Thousands of plant species live in freshwater habitats around the world: along edges, on the surface, or at the bottom of shallow lakes and ponds; in temporarily flooded low areas and meadows; at seeps and springs (cienegas) in hill or montane regions; in flowing water of streams and rivers; rooted in waterlogged soils; and along any other natural or human-produced drainage system. "Freshwater wetlands" occur from below sealevel to some very lofty alpine habitats, where water may persist throughout the year or where it can be very ephemeral. Normally we classify a freshwater wetland as a place where at least half of the species found there are truly aquatic plant species.

Many species of aquatic plants are essentially cosmopolitan, meaning that they are widely distributed around the world. Some of the widest distributions are attributable to human activities. Humans have accidentally (sometimes intentionally) transported seeds, fruits, or vegetative clones from one pond or watershed to another, but many of the cosmopolitan distributions are attributable instead to birds, particularly waterfowl, which inadvertently transport the plant propagules when lodged in their features or trapped in mud on the feet.

Characteristics of a Freshwater Environment

  1. Water is plentiful, at least during the growing season.
  2. PFD (wavelengths of sunlight used for photosynthesis) is low for submerged leaves, because light penetration through the water column is very much reduced. At the water surface there often is unobstructed full sun for a photosynthetic organ floating, and an emergent canopy may intercept high PFD.
  3. Concentration of carbon dioxide dissolved in water is low (higher in water strongly acidic or strongly basic than in neutral pH solutions).
  4. Oxygen concentration of oxygen in the water and in thick tissues of the underwater plant is low.
  5. Minerals and nutrients are scarce or dilute within the water medium, as compared with drier soil.
  6. Moving water (currents and waves) can be damaging to the organs of the plant.

Types of Leaves

Many of the designs exhibited by plants living in water were obvious to early botanists. For example, Agnus Arber published a book in 1920 on aquatic plants, documenting many of the strategies that we still talk about today.

All accounts discuss three basic types of leaves:

  1. submersed leaves, which are very thin and narrow, often highly dissected and very flexible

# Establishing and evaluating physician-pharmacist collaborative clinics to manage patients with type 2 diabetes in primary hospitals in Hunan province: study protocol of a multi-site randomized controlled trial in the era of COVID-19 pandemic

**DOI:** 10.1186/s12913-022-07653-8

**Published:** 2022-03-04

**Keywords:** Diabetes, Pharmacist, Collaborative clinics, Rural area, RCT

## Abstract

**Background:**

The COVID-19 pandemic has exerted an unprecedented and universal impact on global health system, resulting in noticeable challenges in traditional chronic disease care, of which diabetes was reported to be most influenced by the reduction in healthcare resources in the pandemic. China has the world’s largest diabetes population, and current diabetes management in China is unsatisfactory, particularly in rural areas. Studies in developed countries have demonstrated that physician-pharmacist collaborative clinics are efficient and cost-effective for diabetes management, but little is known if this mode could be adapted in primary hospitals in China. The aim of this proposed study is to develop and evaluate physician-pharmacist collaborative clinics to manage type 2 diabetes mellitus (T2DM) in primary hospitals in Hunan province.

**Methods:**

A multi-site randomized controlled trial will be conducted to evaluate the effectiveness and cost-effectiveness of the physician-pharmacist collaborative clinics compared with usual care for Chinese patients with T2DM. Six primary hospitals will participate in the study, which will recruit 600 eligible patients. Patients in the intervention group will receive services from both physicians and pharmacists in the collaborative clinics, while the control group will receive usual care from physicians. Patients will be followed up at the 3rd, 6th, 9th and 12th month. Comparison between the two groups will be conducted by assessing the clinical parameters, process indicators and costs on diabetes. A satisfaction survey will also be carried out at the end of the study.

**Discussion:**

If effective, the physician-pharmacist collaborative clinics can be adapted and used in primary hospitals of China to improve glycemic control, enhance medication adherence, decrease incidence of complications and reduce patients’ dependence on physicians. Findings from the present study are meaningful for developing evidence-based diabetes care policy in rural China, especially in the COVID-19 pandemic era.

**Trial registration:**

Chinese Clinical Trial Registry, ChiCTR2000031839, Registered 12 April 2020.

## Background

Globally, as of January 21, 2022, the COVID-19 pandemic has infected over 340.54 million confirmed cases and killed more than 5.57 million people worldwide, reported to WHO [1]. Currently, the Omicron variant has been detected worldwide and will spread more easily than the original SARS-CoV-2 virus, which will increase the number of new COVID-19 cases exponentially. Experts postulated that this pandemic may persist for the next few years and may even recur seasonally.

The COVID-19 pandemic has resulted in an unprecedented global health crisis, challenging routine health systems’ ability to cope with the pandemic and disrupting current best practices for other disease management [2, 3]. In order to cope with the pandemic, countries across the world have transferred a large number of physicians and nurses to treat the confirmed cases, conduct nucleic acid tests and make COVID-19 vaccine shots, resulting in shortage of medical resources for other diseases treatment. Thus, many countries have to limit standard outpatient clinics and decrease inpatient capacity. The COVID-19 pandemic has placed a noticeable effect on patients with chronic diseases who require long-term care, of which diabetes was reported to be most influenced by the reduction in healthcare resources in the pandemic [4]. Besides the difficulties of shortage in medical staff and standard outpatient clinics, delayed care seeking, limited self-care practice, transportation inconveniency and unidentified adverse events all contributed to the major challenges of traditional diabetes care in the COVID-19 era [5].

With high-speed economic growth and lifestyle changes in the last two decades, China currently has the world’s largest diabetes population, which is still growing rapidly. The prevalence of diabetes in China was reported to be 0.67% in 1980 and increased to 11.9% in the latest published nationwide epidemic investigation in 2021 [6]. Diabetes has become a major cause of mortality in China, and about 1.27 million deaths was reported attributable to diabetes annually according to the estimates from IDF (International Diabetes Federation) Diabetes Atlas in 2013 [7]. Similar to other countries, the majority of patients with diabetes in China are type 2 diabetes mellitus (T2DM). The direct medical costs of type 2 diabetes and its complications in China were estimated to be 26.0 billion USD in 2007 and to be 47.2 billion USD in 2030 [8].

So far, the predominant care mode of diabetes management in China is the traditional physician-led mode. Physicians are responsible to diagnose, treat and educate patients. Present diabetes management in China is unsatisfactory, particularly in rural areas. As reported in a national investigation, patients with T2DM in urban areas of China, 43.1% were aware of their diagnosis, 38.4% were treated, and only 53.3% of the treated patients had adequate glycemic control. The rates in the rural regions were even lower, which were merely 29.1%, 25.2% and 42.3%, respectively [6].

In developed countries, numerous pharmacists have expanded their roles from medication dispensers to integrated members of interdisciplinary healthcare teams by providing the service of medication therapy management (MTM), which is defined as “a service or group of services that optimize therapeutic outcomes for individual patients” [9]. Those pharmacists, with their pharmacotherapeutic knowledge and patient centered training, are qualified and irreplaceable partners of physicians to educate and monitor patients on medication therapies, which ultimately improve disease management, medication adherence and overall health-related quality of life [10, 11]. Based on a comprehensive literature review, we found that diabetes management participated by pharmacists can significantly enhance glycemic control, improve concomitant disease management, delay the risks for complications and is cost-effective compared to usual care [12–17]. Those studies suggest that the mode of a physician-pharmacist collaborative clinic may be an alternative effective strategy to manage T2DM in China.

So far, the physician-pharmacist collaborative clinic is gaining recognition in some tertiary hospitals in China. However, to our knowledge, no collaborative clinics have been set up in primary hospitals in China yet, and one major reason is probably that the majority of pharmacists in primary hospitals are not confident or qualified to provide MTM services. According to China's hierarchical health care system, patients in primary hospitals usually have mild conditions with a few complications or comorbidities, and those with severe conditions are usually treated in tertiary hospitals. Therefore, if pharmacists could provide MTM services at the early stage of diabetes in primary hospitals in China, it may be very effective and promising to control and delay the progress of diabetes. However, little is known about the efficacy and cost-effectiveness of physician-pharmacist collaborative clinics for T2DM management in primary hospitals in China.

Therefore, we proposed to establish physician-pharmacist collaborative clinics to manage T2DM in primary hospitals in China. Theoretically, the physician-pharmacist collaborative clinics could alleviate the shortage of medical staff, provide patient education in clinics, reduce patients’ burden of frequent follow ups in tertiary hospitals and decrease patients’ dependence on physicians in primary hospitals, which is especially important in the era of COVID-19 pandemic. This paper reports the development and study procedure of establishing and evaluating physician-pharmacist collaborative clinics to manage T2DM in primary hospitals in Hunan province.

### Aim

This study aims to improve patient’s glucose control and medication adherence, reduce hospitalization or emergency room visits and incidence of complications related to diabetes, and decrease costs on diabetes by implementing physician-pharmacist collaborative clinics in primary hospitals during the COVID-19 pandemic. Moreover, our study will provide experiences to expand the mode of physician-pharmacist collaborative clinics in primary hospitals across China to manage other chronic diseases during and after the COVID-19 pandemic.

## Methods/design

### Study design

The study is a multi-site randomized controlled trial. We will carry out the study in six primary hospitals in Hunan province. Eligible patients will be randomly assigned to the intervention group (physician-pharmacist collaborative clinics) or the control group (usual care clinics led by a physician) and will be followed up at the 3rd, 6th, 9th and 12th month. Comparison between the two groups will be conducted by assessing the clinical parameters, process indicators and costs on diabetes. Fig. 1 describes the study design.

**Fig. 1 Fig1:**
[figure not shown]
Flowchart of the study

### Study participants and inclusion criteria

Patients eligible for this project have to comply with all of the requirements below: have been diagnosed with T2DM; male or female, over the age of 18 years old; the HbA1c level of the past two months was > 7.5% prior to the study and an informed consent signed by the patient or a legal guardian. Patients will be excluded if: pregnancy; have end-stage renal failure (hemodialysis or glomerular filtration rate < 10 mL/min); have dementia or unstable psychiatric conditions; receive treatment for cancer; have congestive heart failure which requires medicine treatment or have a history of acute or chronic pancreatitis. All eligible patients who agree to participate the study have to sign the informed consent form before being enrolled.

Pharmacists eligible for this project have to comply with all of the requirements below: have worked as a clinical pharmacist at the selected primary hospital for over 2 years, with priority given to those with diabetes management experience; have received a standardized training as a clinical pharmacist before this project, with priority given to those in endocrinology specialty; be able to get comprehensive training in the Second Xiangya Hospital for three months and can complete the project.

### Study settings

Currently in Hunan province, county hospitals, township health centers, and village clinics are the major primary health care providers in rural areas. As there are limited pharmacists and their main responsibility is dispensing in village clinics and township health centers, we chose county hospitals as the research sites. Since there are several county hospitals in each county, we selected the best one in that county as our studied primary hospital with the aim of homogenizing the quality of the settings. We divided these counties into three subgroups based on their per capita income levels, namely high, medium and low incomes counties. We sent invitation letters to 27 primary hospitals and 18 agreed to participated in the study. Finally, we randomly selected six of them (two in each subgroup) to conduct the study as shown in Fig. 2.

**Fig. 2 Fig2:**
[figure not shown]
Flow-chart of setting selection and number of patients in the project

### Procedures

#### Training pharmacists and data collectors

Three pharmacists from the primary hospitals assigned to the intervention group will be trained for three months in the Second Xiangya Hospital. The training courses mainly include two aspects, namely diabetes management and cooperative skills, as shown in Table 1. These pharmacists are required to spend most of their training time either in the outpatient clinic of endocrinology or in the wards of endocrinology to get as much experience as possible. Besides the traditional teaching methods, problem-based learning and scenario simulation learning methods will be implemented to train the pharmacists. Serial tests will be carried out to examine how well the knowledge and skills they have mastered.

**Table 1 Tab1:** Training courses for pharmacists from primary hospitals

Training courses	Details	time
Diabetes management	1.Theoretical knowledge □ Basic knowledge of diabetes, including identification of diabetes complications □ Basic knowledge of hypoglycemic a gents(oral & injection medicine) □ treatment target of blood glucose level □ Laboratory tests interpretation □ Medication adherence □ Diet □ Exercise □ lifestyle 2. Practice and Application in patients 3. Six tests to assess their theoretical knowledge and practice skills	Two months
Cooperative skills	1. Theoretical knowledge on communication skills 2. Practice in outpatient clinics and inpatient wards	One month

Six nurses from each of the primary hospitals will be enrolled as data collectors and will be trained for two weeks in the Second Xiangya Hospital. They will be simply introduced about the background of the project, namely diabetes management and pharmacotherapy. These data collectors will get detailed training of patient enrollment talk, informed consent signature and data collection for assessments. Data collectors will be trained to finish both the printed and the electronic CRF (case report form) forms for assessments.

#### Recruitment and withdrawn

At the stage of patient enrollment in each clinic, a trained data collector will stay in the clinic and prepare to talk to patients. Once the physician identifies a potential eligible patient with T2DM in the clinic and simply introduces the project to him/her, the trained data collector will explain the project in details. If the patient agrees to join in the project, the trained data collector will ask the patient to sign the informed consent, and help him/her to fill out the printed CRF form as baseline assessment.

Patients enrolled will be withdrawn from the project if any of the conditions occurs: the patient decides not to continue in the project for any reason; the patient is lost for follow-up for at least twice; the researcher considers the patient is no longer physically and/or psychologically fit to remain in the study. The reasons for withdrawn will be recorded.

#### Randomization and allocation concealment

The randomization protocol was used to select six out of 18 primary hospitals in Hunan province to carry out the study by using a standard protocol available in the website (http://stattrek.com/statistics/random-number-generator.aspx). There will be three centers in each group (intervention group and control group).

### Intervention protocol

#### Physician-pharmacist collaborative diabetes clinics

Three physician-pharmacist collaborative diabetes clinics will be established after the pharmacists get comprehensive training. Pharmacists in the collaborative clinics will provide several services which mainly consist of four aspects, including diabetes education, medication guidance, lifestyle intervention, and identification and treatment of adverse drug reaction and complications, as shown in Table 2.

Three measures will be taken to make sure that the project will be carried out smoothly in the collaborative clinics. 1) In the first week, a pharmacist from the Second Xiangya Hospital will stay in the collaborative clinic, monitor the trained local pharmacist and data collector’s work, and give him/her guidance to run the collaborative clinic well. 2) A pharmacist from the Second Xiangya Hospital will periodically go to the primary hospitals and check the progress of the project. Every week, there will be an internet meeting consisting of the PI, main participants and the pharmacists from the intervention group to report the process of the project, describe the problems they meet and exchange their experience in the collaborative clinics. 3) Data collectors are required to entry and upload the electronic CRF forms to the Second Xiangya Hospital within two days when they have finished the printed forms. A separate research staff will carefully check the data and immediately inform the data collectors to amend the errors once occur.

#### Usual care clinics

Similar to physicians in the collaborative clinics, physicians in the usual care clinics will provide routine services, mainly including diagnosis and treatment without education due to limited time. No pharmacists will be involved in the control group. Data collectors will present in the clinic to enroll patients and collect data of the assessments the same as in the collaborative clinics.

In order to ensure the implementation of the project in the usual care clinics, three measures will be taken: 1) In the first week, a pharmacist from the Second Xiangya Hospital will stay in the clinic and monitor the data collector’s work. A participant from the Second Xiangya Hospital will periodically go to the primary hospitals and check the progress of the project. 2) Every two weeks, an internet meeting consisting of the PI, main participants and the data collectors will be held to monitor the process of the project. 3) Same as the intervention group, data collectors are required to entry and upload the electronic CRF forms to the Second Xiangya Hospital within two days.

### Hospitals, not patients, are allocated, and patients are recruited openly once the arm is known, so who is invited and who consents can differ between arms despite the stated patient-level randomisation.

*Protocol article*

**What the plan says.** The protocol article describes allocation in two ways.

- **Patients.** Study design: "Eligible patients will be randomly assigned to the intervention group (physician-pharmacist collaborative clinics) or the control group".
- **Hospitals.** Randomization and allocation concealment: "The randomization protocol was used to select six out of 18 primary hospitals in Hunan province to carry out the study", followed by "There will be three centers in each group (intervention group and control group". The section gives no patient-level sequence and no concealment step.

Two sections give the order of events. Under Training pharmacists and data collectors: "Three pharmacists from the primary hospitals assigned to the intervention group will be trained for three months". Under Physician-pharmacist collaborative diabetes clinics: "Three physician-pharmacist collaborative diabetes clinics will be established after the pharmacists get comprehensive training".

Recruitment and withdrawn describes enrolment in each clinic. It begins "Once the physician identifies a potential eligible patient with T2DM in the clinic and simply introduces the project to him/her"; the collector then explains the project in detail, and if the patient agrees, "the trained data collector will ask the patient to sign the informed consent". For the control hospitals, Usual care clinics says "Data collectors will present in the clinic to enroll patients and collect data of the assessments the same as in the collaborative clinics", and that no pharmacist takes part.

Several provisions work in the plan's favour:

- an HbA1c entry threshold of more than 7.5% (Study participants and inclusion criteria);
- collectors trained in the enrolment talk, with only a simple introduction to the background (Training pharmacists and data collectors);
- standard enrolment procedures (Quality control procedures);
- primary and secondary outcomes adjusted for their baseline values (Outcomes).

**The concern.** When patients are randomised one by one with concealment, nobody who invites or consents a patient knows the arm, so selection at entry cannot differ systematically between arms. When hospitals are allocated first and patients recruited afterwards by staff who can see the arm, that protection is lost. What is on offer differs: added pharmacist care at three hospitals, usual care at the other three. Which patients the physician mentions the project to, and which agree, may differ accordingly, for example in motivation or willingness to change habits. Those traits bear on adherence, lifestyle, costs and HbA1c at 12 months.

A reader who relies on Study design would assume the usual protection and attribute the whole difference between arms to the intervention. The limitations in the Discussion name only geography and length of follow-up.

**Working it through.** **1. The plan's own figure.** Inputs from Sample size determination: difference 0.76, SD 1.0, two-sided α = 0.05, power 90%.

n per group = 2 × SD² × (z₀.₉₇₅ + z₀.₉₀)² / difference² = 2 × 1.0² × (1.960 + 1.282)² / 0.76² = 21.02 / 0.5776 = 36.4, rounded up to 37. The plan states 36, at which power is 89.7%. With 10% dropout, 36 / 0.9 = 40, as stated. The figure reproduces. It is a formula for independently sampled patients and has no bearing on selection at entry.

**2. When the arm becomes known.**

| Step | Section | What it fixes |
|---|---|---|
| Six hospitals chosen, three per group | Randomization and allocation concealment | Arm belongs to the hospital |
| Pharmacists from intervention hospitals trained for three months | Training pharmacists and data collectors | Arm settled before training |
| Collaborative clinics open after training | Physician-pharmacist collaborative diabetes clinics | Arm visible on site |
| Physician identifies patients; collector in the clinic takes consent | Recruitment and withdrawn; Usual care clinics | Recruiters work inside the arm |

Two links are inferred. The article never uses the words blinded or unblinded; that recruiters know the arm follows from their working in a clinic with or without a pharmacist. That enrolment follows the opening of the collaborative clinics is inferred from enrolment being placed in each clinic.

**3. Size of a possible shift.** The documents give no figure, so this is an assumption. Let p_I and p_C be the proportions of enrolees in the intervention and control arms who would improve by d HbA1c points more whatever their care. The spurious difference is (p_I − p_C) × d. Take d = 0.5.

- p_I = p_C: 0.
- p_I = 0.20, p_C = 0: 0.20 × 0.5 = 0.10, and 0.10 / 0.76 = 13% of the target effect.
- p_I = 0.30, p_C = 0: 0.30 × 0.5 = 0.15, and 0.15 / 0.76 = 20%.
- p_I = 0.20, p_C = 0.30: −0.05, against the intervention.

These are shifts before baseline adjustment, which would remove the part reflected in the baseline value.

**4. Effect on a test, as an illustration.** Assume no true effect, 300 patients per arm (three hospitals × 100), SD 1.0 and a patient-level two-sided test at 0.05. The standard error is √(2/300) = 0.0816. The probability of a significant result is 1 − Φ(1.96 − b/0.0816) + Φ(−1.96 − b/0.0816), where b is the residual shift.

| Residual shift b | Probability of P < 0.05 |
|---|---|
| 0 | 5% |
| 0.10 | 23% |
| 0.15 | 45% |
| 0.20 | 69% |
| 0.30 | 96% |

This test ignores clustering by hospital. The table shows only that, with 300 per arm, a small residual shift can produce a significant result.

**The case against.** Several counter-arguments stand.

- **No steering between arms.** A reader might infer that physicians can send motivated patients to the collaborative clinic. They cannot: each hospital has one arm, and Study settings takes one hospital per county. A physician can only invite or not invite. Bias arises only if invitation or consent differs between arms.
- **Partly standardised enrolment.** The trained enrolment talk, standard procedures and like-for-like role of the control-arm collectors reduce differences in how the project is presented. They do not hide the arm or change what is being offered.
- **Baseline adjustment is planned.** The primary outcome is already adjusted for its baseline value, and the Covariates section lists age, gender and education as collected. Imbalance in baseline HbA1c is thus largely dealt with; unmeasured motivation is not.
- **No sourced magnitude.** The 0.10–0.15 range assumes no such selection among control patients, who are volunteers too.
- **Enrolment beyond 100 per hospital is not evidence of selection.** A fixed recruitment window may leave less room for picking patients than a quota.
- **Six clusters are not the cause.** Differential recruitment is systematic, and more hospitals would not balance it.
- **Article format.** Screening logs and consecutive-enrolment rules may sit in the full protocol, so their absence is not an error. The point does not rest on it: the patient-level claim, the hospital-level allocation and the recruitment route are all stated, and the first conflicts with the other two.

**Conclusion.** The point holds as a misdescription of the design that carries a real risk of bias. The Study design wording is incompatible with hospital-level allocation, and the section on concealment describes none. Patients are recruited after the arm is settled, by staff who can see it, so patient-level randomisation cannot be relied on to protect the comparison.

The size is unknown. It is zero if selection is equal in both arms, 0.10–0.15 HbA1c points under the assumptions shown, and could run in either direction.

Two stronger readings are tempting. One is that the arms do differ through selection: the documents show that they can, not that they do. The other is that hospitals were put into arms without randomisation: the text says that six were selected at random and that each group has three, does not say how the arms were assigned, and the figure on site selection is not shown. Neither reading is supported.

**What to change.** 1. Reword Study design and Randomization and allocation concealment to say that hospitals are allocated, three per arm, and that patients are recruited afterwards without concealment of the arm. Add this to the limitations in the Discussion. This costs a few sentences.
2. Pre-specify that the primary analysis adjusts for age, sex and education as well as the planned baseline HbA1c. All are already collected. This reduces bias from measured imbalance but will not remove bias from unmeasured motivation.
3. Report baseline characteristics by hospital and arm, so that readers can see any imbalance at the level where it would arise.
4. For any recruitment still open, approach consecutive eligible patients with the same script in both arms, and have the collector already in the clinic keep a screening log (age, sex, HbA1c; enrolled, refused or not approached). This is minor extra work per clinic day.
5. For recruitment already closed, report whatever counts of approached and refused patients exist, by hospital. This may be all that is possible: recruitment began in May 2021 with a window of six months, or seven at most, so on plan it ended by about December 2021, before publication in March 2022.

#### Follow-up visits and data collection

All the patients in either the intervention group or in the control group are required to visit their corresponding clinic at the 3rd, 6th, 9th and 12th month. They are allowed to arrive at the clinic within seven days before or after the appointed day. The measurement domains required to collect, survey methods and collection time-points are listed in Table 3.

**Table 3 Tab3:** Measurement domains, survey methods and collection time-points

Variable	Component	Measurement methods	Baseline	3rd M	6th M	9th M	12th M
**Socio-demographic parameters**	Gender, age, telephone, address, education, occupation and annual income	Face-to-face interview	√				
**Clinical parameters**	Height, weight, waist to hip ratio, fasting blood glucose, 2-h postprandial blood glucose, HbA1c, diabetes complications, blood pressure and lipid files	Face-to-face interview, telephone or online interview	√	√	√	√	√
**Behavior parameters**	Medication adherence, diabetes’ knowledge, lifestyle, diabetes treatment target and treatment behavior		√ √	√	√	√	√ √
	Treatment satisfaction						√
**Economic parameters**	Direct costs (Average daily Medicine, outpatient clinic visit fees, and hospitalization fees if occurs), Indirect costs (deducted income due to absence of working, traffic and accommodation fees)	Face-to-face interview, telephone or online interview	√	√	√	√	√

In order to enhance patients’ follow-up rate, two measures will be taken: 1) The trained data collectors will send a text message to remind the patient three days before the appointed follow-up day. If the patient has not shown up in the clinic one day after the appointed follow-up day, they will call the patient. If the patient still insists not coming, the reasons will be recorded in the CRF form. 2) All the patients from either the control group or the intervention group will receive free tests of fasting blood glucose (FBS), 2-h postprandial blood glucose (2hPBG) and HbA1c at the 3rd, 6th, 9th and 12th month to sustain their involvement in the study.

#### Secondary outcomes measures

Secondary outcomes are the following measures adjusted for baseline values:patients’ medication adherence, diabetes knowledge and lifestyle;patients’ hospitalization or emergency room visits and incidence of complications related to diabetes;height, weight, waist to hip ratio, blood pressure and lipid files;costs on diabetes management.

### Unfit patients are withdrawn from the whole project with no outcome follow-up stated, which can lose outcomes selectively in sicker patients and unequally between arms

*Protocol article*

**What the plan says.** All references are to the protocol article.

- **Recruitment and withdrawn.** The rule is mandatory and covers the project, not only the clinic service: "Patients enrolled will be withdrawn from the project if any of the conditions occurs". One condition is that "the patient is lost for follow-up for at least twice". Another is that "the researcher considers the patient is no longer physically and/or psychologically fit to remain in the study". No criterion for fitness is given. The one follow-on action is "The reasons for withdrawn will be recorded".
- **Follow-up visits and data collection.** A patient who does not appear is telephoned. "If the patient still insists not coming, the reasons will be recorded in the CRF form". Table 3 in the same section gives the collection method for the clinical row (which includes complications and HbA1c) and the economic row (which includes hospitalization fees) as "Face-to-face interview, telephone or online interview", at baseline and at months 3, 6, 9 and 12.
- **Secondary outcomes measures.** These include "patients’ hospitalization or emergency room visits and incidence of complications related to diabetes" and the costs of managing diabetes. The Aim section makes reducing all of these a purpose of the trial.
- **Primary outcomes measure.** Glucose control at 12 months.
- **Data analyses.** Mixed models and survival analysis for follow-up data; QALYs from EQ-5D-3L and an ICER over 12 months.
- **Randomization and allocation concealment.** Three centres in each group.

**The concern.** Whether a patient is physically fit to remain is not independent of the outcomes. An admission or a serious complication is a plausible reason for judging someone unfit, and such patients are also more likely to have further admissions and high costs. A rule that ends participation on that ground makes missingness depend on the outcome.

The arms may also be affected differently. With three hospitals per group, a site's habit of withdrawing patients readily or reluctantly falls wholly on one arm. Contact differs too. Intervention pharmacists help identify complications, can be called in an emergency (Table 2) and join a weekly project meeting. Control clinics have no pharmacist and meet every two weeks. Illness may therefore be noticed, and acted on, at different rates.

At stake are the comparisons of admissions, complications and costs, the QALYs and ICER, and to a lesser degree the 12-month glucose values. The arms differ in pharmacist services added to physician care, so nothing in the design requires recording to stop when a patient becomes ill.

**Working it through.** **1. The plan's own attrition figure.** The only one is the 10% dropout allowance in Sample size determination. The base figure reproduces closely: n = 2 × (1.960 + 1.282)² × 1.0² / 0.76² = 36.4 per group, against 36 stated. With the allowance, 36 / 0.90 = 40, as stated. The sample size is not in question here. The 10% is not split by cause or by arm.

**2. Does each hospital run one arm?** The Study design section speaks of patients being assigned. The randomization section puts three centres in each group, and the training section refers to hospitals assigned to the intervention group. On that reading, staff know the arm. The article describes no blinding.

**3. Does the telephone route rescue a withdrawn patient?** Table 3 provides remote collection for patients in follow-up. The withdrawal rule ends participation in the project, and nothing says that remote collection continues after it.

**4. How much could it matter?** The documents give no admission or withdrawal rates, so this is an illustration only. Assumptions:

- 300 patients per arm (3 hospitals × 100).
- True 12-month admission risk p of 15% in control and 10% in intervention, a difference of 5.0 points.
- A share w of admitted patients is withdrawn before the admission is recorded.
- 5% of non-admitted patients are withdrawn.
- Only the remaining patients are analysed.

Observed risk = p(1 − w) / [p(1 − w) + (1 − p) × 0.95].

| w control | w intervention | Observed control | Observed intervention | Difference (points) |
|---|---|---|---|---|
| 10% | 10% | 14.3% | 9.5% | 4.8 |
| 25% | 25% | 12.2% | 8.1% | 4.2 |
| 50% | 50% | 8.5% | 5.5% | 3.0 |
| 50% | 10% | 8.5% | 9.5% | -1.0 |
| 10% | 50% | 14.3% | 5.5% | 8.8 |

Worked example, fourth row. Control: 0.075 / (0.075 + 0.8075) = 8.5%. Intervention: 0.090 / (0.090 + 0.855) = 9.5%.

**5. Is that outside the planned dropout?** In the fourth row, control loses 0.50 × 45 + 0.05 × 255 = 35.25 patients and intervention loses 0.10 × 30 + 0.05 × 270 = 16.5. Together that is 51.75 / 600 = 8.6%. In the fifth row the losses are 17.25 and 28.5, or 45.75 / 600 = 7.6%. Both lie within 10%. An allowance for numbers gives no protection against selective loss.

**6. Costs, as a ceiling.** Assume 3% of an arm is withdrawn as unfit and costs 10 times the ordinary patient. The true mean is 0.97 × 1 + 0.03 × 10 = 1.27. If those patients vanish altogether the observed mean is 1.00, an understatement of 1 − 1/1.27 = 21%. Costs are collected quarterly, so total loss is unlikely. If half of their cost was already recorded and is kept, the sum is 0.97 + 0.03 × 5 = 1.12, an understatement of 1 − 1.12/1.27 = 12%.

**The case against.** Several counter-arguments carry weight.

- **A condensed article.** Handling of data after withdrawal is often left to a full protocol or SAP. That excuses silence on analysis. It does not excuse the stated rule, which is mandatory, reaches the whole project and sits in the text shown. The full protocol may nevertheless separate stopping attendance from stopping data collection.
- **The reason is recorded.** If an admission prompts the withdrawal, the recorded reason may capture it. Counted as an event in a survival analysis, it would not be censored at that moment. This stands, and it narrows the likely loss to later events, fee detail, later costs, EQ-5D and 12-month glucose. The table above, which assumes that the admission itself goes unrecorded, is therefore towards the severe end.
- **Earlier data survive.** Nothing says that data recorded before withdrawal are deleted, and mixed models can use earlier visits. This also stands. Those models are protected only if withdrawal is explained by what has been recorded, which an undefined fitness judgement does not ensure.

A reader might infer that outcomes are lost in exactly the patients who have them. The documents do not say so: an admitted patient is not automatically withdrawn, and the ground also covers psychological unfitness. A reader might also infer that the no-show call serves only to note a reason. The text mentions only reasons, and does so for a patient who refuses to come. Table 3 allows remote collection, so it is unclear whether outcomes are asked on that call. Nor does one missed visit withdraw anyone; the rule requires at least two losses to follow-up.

2. floating leaves, broader leaves that are firm or leathery but flexible enough to resist tearing by wave action
  3. emersed leaves (aerial leaves), i.e., similar to typical leaves of terrestrial plants living nearby

Submersed leaves receive low levels of sunlight (PFD) because light energy diminishes rapidly while passing through a water column. Light penetration is especially poor in turbid water with dense surface populations of algae. Such underwater leaves are often so highly dissected that the segments may appear superficially to be macroscopic green algae (e.g., Chara and Nitella). This is a strategy to maximize surface-to-volume (S/V), permitting rapid diffusion of carbon dioxide into the chloroplasts of the cells by having proportionately greater surface area. Certain aquatic species have very high ratios of surface to volume (S/V) by having one- or two-cell layer construction. These leaves have a very thin cuticle (wax), but the wax is porous enough to permit easy diffusion of gases through the surface. On these leaves, stomates are generally absent, and would be useless for submerged plants, where water, not air, continually surrounds the photosynthetic organ. Such leaves have very poor development of xylem tissue (water transport), appropriate inasmuch as shoots are bathed in water. Intercellular air spaces are not well developed, thereby enabling this plant to remain submersed by having greater specific gravity. The highly dissected underwater shoot can be tugged at and pulled by water currents without damaging the segments (i.e., little mechanical resistance to current). In swiftly running streams, these shoots and leaves wave and dance wildly.

Floating leaves tend to be much broader, without major lobing, and remain flat on the water, taking advantage of full sun. Stomates are present for gas exchange, especially on the upper (adaxial) leaf surface. The upper leaf surface tends to have a very prominent cuticle, thereby permitting water to roll off, and not interfering with photosynthesis or promoting growth of epiphytic algae. Epidermis may be rich in chloroplasts, and a bifacial mesophyll (palisade and spongy layers) is formed. Floating leaves often have well-developed air chambers (lacunae), which provide buoyancy, and they may also have hard cells, sclereids, within the mesophyll that provide some toughness for the leaf and prevent the layers from becoming collapsed.